Can you believe the college basketball season is winding down? The regular season has only a couple of weeks left, depending on the conference, which means we’re running into Senior Day and several other betting and handicapping considerations.
One that doesn’t get enough attention is how the end of the regular season affects conference tournaments, specifically in small conferences. The first conference tournament starts Feb. 28, so we’re getting to that time of year when you need to know how things work in terms of the format and the seeding for those events.
Byes, double byes and even triple byes are things teams push for, and those games that feature extra effort may be ones you want to play on. Similarly, there are some conferences that don’t take every team to the tournament, so teams have to make a big push to qualify. Some teams will be ineligible for the conference tournament, so their final regular-season games will be it for the year.
If you can isolate some of these scenarios, you can cash some tickets, and most bettors won’t have these things on their radars.
Conference tourneys aren't for everyone
There are a few conferences that leave the teams at the bottom of the standings home for the postseason. That means the bubble teams will be pushing hard the rest of the way.
America East: The AEC takes only eight of the nine teams to the conference tournament, but Maine is so far behind everybody else that there is no wagering angle here.
Ivy League: The Ivy League takes only the top four teams to the conference tournament, so the bottom four will be out. Right now, three teams (Yale, Penn and Princeton) look safely in, so five teams are vying for one spot.
MAC: The MAC recently changed its format and now only the top eight teams in the 12-team conference get to participate. There are no byes and all games are now in Cleveland.
Northeast: The NEC takes only the top eight teams out of the 10 that are eligible. Merrimack cannot participate in the conference tournament until 2024.
Ohio Valley: The OVC only takes the top eight teams from the 10-team conference. There is going to be a good battle between three teams (Eastern Illinois, SIU Edwardsville and UT Martin) for the last spot.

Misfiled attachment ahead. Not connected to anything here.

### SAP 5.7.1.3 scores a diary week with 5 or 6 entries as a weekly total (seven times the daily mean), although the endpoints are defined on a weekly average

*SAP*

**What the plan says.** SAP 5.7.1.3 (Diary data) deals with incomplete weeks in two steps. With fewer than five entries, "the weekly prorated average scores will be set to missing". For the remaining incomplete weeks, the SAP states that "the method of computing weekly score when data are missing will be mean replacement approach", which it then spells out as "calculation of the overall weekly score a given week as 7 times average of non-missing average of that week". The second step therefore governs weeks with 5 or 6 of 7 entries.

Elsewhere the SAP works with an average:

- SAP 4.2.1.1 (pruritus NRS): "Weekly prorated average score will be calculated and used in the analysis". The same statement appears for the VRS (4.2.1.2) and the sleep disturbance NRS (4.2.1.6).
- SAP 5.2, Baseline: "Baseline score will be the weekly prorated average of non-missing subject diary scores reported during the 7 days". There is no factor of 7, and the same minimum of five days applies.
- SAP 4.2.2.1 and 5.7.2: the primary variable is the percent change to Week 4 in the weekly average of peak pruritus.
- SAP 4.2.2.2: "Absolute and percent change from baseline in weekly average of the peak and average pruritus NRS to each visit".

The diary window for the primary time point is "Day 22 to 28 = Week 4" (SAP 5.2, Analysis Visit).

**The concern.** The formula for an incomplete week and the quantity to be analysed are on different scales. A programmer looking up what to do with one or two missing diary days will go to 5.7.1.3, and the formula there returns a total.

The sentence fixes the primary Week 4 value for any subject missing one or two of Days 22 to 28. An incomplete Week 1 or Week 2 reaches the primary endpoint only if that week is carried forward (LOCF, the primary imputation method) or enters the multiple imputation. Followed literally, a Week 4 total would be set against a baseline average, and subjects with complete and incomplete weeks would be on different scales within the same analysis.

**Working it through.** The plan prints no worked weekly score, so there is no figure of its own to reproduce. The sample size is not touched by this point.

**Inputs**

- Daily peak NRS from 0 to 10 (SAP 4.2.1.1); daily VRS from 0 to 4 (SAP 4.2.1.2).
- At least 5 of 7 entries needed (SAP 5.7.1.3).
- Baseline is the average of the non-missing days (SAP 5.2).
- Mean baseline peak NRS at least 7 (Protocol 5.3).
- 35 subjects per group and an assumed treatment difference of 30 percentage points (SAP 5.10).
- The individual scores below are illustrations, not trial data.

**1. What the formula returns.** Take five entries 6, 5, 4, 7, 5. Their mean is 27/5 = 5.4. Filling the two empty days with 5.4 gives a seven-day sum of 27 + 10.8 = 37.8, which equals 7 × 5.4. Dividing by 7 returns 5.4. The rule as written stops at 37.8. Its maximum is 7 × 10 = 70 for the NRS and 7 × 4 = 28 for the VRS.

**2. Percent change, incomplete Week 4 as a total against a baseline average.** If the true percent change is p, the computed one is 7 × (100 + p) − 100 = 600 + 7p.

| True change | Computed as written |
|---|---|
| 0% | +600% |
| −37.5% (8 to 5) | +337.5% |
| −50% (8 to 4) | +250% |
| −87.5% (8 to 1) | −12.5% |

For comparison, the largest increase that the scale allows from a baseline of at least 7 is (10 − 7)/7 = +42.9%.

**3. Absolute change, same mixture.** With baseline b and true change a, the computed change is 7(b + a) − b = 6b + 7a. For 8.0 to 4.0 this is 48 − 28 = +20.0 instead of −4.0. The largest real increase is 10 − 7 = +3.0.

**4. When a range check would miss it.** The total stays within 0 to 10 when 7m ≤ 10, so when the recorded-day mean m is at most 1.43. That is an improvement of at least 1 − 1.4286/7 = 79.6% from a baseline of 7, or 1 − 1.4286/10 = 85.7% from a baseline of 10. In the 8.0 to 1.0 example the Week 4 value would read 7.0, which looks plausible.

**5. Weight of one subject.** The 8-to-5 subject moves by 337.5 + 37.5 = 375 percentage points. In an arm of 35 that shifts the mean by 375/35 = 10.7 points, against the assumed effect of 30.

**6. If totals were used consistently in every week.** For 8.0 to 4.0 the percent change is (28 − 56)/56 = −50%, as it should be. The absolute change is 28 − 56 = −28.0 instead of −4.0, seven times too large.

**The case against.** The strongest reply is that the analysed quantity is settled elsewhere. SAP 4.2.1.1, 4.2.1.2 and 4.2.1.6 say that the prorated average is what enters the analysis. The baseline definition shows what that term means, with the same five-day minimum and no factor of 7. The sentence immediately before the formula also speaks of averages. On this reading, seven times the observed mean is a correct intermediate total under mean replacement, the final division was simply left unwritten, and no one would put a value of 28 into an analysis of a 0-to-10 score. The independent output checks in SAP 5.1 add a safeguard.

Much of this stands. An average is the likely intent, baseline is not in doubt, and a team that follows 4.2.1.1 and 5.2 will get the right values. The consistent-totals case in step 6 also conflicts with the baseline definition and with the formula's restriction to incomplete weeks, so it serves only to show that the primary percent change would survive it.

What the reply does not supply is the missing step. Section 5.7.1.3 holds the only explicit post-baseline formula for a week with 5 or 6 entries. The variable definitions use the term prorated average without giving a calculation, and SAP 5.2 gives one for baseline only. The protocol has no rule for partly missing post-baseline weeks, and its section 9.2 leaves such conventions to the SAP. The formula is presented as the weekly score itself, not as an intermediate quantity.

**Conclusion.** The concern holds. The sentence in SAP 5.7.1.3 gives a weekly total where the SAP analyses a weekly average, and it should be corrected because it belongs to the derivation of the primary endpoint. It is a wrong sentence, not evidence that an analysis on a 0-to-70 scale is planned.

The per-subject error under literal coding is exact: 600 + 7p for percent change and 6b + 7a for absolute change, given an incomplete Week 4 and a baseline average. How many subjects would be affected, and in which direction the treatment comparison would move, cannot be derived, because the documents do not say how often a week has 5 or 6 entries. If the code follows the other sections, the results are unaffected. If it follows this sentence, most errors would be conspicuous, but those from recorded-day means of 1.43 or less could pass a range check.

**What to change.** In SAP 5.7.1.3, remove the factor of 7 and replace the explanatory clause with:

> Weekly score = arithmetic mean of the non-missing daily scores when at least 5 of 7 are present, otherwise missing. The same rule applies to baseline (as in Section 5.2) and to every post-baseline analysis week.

Summit: Eight of the top 10 teams make the Summit League tournament. South Dakota State has already locked up the No. 1 seed with a 16-0 record in conference play.
SWAC: The SWAC takes only the top eight teams. The conference is divided by division, but that will have no bearing on seeding or the teams that get in. The eight best conference records are in and the top four conference records are all in the West Division at present.
Teams transitioning to Division I or ineligible
Some teams are not able to play in the NCAA Tournament or the conference tournament for a variety of reasons. Those teams might be trying to finish on a high note, but others might be playing out the string. Each situation is unique.
Atlantic Sun: Bellarmine and North Alabama are ineligible for the NCAA Tournament but are eligible for the conference tournament. This is effectively Bellarmine’s March Madness, and the Knights were upset by Stetson in the first round last season. This is a hyper-motivated team the rest of the way.
Big 12: Oklahoma State is ineligible due to a postseason ban handed down by the NCAA. It may be tough for those players to stay invested with nothing to really play for.
Big West: UC San Diego is transitioning to Division I and cannot participate in the Big West tournament. The Tritons should be looking to end the regular season on a high note in their first D-I season.
Colonial: James Madison is ineligible because of a postseason ban handed down by the conference because the Dukes are heading to the Sun Belt after the academic year. They may be less engaged at the end of the season.
Northeast: Merrimack remains ineligible for the NEC tournament during its transition phase to D-I. That runs through 2024.
Summit: St. Thomas is transitioning to Division I and is not eligible for the NCAA Tournament but would be eligible for the conference tournament with a good enough record.
Double bye or triple bye
It goes without saying that double byes and triple byes are huge for teams. They greatly increase a team’s chances of going to the NCAA Tournament, especially from a one-bid league. These are hugely important and something teams will absolutely strive for as the regular season comes to a close.
ACC: Top four teams get a double bye to the quarterfinals.
Atlantic-10: Top four teams get a double bye to the quarterfinals.
Big Ten: Top four teams get a double bye to the quarterfinals.
Ohio Valley: This is one of the biggest advantages, as the top two seeds automatically get a double bye into the semifinals.
SEC: Top four teams get a double bye to the quarterfinals.
Southland: Top two teams get a double bye to the semifinals.
WAC: Top two teams get a triple bye to the semifinals; No. 3 and No. 4 get double byes to the quarterfinals.
West Coast: Top two teams get a triple bye to the semifinals; No. 3 and No. 4 get double byes to the quarterfinals.
All of this information could prove to be relevant in the final few regular-season games for these teams. There are significant incentives to finishing as high as possible and also for teams that are simply trying to extend their seasons.